Film diaries: Picking a camera

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If my recent forays into the whys and hows of film have gotten you curious enough to try it (or revisit it) yourself, the next question you’ll probably be asking is also the one that’s natural for all photographers: which camera should I buy? Fear not: it’s a pretty simple question to answer, and the best thing is that there are two enormous advantages that film has over digital in this regard: image quality, and price.

What? Image quality? Specifically, consistency: cameras that shoot the same format are capable of producing comparable results, assuming there aren’t huge deviations in the lenses. Grain, color etc (note that I didn’t mention sharpness or resolution here, because that is lens-dependant) of course depend more on your film type than your camera; an enormous Nikon F5 will give you the same noise level as a compact Olympus Mju II if loaded with the same film. (Of course, you may get different results under the same shooting conditions, given that you can get an f1.4 lens for the Nikon, but you’re stuck with the fixed 35/2.8 on the Olympus.)

I mentioned two advantages: the second has to do with price. These days, outside of Holga (and similar Russian equivalents) and Leica, there are almost no 35mm film cameras still in production and available new. This means that you’re going to be buying on the secondary market; it also means that there’s relatively little financial risk involved in buying a camera, trying it, and then reselling it if it’s not to your liking – not something that can also be said for anything digital. Couple that with the fact that prices appear to be at an all-time historical low* and it’s very much a buyers’ market. I don’t know how much longer this is going to continue, though.

*The aforementioned Nikon F5s are going for a song these days – remember, the F5 was Nikon’s flagship back in the late 90s: the D4 equivalent of today, and priced in the same ballpark, too.

Whilst it’s almost a given that we’ll never again see a similar proliferation of high end film cameras as we did in the late 90s or early 00s, the good news it that most of these were made in sufficient numbers that there still both relatively easy to find and affordable – limited editions aside, of course. That period in photography represented what I like to think of as the height of the Goldilocks camera: compact, full-frame 35mm cameras that were pocketable but uncompromising on optical quality or control; something which is only now being approached with the likes of the Sony RX1, and even that still doesn’t quite get the formula right: it’s more electronic gadget than proper camera. In some ways, we appear to have regressed.

Before I examine some of the more interesting options available, there are a few things to bear in mind when hunting for a film camera:

  • Format: realistically, 35mm or 120?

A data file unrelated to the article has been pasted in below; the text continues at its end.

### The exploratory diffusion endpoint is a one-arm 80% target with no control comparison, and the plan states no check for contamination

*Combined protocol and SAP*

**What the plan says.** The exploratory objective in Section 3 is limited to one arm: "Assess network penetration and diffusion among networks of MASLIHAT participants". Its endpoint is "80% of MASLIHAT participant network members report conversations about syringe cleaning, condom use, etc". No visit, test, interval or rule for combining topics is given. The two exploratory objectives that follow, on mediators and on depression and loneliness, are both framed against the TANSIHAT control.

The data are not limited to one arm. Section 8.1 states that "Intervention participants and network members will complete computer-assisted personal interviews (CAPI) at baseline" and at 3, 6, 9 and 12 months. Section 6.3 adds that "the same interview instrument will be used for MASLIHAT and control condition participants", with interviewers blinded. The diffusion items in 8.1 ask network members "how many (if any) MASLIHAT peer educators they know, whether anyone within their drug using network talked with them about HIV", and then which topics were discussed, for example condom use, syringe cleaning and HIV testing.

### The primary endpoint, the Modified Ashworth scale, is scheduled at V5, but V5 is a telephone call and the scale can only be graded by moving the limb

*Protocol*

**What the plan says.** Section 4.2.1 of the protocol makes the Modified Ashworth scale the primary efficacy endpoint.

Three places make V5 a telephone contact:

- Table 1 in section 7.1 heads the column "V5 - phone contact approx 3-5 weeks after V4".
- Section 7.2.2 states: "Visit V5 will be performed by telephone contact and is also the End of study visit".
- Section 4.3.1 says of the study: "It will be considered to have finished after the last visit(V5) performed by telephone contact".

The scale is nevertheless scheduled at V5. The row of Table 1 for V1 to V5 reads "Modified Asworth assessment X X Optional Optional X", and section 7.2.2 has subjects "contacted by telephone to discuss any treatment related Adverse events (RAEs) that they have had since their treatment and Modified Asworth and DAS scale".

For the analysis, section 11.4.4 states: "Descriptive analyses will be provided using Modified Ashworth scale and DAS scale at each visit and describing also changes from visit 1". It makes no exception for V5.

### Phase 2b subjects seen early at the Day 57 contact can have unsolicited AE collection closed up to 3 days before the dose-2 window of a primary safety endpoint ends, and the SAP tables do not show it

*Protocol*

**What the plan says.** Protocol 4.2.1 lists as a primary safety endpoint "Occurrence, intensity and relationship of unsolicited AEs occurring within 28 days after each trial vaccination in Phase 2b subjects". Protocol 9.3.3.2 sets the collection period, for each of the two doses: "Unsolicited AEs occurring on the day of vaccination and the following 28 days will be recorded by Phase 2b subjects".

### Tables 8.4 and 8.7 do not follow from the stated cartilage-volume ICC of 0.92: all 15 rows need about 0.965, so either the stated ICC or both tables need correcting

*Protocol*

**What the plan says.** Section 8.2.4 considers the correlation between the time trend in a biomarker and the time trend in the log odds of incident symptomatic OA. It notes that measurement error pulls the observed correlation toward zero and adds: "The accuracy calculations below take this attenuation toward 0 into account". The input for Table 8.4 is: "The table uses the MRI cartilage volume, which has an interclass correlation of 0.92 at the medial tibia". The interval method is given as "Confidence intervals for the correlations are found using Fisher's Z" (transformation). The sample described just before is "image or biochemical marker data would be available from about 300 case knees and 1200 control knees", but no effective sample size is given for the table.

• Age: the older the camera, the more likely it is to a) break and b) be difficult to repair. There are of course exceptions to this rule. Although modern electronic cameras (under 10 years old) are more likely to be in perfect working condition, older mechanical cameras are more likely to last – simply because a spring or lever can be re-fabricated fairly easily, a chip or circuit board can’t. It’s probably also safe to say they were better made back in the day…
  • Usability and ergonomics: I was lent a Rolleiflex by a friend: I still haven’t used it because I’m not sure how to load it, and neither is he. Awkward controls, difficult loading, beware. I’d add any model-specific quirks to this category, too.
  • A slightly marked, well-looked after and regularly-exercised user is probably a better buy than a 40 year old safe queen or photojournalist’s beater; especially with mechanical cameras, you want something that’s been regularly exercised; lack of use is just as bad for mechanical cameras as abuse. Such cameras are also likely to be more reasonably priced than perfectly mint examples. Think of it as a vintage car that’s never been driven: I don’t know about you, but I’d probably send it for a complete overhaul before taking it out on the road.
  • The lenses matter, much more so than digital: you can’t realistically sharpen or add contrast or correct color; otherwise you might as well be shooting digital, it’s just easier.
  • Somewhat tangential, but almost all mechanical cameras should be stored with the shutters uncocked to avoid weakening the springs; the one notable exception are the Hasselblad V series, which should be cocked – otherwise you won’t be able to remove the lens without breaking the leaf shutter drive shaft, plus you’ll lose a frame if you cock it after mounting a back.

Let’s break things down into a few categories to make it a bit easier. Note that I’m going to ignore Lomos and the like for the most part to focus on serious photographic tools; they’re both unmetered and have almost zero manual control, so I don’t consider them serious photographic tools. (In any case, I’m guessing you probably wouldn’t be reading this blog if that’s what you were looking for…)

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35mm compact